Greater stability was achieved by increasing concentration of the phosphate buffer to 100 mM. The resulting phosphate/CuSO4/Na-K-tartrate solution was stable at room temperature for two weeks, considerably longer than the carbonate/CuSO4/Na-K-tartrate solution, which must be prepared daily before protein assay. For all future experiments, 100 mM phosphate (pH 12.0) was used to prepare the CuSO4/Na-K-tartrate solution. We believe that replacement of carbonate with phosphate will enhance the convenience of the U-2012 assay.

Detergent induced bubbles become a major source of error in absorbance measurements when using a multi-well plate reader (not an issue with cuvettes). These bubbles were reduced considerably by the addition of a number of polar solvents (e.g., acetone, acetonitrile, ethanol and methanol). Acetonitrile, the most polar of these solvents (23) was chosen for its effectiveness and included in Solution-2 (see Figure 1 caption and Recipes section of Supplementary Material).

Phosphate buffer, CuSO4, Na-K-tartrate, SDS and acetonitrile can be added individually and the order of their addition does not affect the resulting absorbance. However, using a premixed solution further enhances convenience, especially when large numbers of samples are to be assayed. We therefore grouped these components of the assay mix into Solution-2 (Figure 1). Such a premixed solution was not feasible for the original Lowry assay (6) due to instability of the carbonate solution. The attempt to include Solution-3 in Solution-2 resulted in dramatic reduction in the development of blue color and was not considered further.

Protein estimation in colored biological samples

Protein extraction

Proteins from beetroot and blueberry were extracted in Triton X-100-NaCl solution with mild homogenization. Such homogenates retain their enzyme activities (15). This extraction was not required for red wine.

Eliminate interfering substances

For colored samples it is necessary to remove the interference due to the inherent sample color and other non-protein substances that react with the protein reagents before colorimetric protein assay. The novelty of U-2012 is in devising a decolorizing protocol compatible with a colorimetric protein assay.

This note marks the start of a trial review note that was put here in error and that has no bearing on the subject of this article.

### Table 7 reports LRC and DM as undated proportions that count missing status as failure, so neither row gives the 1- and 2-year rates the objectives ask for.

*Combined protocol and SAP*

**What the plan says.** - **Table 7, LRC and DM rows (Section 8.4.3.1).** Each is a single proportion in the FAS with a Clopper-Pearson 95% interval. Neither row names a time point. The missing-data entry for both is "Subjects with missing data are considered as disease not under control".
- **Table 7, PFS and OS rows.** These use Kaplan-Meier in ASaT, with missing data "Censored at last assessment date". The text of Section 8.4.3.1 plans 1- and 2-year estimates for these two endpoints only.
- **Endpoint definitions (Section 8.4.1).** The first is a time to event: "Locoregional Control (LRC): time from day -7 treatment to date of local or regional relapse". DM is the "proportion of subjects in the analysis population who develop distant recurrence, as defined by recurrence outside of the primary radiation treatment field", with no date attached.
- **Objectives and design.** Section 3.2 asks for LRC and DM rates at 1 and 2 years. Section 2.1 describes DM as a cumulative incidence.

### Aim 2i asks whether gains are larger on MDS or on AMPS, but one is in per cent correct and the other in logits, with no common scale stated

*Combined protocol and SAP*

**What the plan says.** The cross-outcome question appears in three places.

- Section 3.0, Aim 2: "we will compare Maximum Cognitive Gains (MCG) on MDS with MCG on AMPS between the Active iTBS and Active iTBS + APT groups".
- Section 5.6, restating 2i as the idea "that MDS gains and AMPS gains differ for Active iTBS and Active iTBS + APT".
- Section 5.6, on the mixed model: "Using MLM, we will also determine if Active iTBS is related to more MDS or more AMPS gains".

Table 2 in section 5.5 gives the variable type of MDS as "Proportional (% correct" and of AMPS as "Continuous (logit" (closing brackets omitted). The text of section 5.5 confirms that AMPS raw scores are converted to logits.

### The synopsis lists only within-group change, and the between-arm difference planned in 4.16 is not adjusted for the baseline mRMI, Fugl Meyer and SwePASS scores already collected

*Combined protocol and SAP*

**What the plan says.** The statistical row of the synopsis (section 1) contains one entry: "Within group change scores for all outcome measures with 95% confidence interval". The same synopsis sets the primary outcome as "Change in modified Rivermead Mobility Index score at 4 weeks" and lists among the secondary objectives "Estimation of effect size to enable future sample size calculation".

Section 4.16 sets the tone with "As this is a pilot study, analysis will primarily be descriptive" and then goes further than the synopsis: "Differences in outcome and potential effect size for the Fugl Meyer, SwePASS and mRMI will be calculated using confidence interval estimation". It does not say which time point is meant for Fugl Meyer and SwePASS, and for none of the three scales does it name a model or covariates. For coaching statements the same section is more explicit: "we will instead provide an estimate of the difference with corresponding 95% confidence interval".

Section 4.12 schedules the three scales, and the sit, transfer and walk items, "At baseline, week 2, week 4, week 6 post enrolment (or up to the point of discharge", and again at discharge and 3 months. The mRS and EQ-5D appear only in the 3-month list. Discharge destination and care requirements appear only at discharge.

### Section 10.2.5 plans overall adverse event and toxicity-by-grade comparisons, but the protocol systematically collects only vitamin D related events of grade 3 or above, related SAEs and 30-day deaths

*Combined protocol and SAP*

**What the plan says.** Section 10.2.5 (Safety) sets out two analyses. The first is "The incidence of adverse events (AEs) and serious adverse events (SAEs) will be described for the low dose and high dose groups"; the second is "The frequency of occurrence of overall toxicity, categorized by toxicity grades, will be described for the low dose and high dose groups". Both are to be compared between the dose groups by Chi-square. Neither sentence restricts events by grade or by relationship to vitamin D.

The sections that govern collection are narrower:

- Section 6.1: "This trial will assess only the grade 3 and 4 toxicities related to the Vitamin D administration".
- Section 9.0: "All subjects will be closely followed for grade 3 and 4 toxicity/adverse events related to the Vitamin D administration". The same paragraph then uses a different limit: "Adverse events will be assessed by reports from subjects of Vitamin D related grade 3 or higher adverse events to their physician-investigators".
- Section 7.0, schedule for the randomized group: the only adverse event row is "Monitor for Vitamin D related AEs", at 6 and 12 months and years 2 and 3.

Decolorization of colored pigments by sodium hypochlorite or H2O2 and selective precipitation of proteins by PCA or TCA were considered for removal of interfering substances. Sodium hypochlorite, H2O2, TCA and PCA were evaluated for their compatibility with the U-2012 assay using BSA as the test protein. Between sodium hypochlorite and H2O2, only H2O2 was compatible as a precipitate was formed in the presence of hypochlorite. Proteins precipitated by TCA or PCA can be assayed by U-2012 after adequate neutralization of residual acid in the pellet. The superiority of PCA over TCA for protein precipitation has been reported (24,25). In contrast, in our comparative evaluation, revealed similar C50 values for PCA (1.395) and TCA (1.400). We preferred PCA because it is readily available as a pre-made solution (70% v/v) and therefore easily diluted to the required strength. TCA is a hygroscopic solid that is difficult to weigh precisely due to its variable water content.

There are two possible ways of combining PCA and H2O2. For “processed” proteins PCA treatment was followed by H2O2 treatment and for “reverse-processed” protein, H2O2 treatment preceded PCA precipitation. Advantages of using ‘processed’ protein were the removal of a number of interfering substances in the supernatant and the possible inactivation of proteolytic enzymes during sample preparation. This was confirmed by assaying processed and reverse-processed trypsin and BSA (see Table 1). Only processed samples were used to determine the actual protein content of colored biological samples